Fabulous! Carnival in Venice

In about 1985, I saw a photo of Venice during the Carnival (Carnevale), which included the masked and costumed revelers, it has been in my “top 10visiting list ever since.

What I don’t like about this event:

  • The beautiful city of Venice
  • A great party of 10 days in the streets
  • fantastic costumes
  • Italian food

carnival (Carnival) is the annual event in Venice during the ten days leading up to Lent, the last night being Shrove Tuesday in which there are several important balls. Of course, this is not just a Venetian tradition; Think of Mardi Gras in Rio or Trinidad during the same time of year, but my interest in fancy masquerade balls and beautiful costumes is far greater than seeing dancers in floss bikinis. The origin of the word carnevale is Latin (carnem levare or carnelevarium) and suggests a “farewell to meat”, which was traditionally renounced in the weeks of abnegation, during the period of Lent.

The history of masks and masquerade dates back to Roman times, there are records of the festival as early as 1162. The Romans celebrated the first part of the year with a fertility festival where masks were worn by all levels of society, including slaves. . The Carnevale di Venezia enjoyed a long period of infamy and notoriety during the 17th century, right up to the time of Napoleon’s conquest in 1797. At the height of this event, the festival began on December 26 and ended sometime in the spring. This period of gambling and partying coincided with the loss of prominence and wealth in the region, as the centers of power in Holland and Great Britain expanded their commercial reach. The celebration continued to decline and was actually banned by Mussolini in 1930. A group of Venetians and lovers of Venice restarted the tradition in 1979.

Today the Carnival it is limited to the period of ten days before Lent and is a huge tourist attraction. The city is very busy, hotels are expensive, restaurants are full, and the streets are sometimes just jammed. There are websites and tour groups entirely dedicated to the event. The range of party events caters to the rich and sophisticated (dance and music), families with children (chocolate and puppetry) and the college crowd (pub crawls).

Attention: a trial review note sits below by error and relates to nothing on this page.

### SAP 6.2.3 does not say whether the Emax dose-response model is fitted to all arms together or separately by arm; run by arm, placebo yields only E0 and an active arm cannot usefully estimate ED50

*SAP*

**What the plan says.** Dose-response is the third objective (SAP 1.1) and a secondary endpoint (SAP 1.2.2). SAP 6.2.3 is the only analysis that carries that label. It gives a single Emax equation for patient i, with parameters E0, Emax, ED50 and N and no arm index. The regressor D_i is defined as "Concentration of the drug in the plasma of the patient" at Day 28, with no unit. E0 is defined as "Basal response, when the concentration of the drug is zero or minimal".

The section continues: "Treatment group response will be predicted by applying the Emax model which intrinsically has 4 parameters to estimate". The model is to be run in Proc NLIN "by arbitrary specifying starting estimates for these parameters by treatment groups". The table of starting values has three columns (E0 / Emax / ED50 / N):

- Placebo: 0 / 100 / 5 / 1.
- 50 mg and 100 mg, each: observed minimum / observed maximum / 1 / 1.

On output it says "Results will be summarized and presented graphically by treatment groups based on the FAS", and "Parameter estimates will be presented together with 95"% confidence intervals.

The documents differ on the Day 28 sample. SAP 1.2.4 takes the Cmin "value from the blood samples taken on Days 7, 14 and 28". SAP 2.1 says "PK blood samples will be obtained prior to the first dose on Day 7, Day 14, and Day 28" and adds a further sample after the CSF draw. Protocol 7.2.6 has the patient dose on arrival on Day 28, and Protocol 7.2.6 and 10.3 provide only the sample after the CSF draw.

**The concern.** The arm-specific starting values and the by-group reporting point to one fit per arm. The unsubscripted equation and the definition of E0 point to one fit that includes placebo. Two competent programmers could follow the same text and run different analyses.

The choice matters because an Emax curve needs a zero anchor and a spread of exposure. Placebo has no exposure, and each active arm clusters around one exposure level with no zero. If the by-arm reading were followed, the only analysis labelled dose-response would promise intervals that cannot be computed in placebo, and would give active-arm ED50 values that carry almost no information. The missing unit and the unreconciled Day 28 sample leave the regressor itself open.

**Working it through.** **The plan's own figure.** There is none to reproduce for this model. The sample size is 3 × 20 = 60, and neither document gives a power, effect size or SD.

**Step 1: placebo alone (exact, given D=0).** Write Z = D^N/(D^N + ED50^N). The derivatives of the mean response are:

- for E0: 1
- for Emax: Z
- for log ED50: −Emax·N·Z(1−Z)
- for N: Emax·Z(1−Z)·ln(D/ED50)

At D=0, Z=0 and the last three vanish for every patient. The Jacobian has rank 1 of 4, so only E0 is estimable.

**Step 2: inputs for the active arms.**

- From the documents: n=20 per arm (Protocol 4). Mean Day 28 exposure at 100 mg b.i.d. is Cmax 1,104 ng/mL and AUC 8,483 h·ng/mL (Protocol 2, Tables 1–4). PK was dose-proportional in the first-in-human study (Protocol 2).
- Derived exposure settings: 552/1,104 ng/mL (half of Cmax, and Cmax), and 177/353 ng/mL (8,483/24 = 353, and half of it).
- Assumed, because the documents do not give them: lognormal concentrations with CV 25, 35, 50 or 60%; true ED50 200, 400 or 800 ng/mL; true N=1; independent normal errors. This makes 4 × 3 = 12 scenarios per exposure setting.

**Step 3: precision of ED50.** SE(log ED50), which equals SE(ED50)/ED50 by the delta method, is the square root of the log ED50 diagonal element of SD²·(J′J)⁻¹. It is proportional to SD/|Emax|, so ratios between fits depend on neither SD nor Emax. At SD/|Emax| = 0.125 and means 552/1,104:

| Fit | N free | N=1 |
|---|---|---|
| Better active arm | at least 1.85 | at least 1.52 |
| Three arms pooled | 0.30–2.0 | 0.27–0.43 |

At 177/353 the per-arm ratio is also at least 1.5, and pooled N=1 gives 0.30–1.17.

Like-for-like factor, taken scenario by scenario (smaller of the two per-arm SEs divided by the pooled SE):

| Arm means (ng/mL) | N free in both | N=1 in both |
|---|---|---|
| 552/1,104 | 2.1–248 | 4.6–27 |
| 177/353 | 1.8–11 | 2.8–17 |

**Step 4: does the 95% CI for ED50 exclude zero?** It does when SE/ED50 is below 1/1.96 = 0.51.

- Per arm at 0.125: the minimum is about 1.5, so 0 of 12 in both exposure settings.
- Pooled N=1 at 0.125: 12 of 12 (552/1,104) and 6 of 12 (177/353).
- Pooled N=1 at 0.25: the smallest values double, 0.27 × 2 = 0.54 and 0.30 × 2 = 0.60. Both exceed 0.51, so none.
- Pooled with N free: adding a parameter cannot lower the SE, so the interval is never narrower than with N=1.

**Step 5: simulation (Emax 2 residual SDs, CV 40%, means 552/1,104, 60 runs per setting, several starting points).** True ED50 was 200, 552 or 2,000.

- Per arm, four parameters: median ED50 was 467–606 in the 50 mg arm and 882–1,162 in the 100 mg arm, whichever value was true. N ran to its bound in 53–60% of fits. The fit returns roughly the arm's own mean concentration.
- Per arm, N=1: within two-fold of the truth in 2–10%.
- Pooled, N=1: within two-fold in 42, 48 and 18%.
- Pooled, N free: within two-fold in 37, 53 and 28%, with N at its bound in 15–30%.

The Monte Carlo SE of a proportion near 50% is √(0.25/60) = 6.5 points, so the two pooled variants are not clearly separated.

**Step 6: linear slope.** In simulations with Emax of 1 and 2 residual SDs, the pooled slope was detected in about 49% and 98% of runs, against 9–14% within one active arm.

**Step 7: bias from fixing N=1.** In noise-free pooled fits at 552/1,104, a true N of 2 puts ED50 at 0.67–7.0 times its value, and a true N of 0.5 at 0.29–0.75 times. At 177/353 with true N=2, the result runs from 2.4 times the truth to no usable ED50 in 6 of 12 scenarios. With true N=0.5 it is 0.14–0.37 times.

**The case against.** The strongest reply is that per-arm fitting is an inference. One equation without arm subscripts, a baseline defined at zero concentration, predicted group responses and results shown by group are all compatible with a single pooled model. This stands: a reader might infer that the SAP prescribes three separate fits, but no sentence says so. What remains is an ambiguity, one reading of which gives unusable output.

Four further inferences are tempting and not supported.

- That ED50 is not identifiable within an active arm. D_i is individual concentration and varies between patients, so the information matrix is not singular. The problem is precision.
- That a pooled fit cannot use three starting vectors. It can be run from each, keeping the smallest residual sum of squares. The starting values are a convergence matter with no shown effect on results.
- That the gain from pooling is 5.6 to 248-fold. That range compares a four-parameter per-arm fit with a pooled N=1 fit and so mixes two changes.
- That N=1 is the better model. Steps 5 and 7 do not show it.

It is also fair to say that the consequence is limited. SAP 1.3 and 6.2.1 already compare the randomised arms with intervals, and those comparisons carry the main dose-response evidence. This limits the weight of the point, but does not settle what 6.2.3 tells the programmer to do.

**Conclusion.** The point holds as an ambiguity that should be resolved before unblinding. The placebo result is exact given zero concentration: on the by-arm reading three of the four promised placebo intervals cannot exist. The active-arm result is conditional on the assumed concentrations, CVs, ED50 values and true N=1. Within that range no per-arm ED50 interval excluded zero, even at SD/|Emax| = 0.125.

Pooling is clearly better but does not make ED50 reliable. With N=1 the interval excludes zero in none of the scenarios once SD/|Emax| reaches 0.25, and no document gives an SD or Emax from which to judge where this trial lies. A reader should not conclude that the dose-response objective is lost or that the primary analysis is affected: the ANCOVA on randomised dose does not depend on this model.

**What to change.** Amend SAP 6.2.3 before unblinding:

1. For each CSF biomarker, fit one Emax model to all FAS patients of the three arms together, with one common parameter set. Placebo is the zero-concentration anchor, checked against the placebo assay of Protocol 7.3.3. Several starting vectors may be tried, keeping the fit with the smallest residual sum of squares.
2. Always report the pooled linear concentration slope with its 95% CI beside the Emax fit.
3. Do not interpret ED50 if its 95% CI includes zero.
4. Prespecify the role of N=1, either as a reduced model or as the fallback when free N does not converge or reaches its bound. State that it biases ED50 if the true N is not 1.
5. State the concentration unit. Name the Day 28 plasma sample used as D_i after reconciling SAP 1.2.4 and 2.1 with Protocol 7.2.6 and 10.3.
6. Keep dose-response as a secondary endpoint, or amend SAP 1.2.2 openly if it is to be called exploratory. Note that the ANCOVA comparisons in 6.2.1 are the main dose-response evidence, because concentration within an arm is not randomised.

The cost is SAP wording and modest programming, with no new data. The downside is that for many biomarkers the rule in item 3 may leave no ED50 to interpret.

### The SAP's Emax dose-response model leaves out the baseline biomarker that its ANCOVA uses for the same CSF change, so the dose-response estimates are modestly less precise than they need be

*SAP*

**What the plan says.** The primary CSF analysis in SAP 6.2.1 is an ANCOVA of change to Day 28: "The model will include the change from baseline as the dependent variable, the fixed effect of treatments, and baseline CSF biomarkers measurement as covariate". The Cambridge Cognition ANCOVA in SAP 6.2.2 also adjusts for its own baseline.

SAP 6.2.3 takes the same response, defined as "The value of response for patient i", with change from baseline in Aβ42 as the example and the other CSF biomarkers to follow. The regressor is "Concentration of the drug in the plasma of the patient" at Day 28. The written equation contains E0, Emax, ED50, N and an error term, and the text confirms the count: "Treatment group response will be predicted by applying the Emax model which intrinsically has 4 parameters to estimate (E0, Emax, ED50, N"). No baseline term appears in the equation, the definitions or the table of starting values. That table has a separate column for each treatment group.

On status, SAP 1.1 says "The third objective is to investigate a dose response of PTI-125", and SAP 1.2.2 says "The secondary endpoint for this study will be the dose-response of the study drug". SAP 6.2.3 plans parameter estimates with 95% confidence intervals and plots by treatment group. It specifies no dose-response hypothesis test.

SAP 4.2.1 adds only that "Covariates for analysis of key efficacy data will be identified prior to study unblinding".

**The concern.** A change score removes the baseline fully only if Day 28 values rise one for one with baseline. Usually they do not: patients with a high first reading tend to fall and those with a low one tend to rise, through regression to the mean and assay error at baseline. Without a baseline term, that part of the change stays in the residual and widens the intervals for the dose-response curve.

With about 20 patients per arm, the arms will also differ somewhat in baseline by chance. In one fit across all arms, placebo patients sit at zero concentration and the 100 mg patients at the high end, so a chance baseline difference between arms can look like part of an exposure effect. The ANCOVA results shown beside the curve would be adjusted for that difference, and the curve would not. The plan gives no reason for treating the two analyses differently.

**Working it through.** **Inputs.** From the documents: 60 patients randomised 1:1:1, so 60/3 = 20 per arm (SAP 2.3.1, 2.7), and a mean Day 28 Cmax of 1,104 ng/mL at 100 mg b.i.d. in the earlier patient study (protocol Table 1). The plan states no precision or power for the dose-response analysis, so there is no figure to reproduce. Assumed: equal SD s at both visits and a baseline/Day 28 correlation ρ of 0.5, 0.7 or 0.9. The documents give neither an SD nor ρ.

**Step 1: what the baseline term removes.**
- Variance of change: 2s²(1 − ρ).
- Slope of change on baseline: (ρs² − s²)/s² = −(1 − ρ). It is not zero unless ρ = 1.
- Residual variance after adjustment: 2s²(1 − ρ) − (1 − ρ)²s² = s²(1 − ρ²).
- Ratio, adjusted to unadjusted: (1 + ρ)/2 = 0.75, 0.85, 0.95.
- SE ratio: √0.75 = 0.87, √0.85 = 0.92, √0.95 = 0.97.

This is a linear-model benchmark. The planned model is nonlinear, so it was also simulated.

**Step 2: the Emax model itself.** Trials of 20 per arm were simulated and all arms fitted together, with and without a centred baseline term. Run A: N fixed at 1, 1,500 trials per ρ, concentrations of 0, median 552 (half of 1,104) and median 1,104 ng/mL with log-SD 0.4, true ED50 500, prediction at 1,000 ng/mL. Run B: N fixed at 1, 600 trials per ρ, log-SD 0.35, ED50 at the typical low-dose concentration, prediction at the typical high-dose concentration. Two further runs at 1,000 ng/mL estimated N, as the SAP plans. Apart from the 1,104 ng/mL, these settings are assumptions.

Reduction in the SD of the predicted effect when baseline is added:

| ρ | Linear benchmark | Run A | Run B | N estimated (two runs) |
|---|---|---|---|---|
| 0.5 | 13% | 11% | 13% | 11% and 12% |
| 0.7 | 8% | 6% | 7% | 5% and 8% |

You can choose to participate in the carnival celebrations in various ways depending on your tastes, energy level and budget. You can simply walk the streets or sit in a cafe and watch the amazing costumed characters that roam the streets. Spend some time in Piazzo San Marco, there are all kinds of special performances during the day and night. Choose to paint your face and have fun. Or you can buy tickets to any number of events, ranging from very affordable to very expensive.

We booked two nights in a great hotel just off Piazza San Marco. The arrival in Venice was actually easier than anticipated; there is plenty of signage, large car parks, and a central arrival point for the water transit system. Tea vaporetti (water buses) are very efficient, there are multiple routes and destinations available, at a minimum, every visitor will end up in #1 or #2 at some point, cruising the Grand Canal and Canale delle Giudecca (respectively). Buy an unlimited multi-day ticket; you will end up using the system.

Venice at any time of the year is beautiful; there are endless museums, galleries, and historic buildings to engage with all kinds of interests. Two things I would highly recommend;

  1. A visit to the island of Murano where the glass factories are located. You can take the “scenic” boat tour we did by mistake and actually see all the islands or go straight. In any case, Murano is full of glass and restaurants and is a nice break from the crowds of Venice.
  2. The Secret Itineraries Tour of the Doge’s Palace. This tour is something beyond the normal tour and it’s really fun!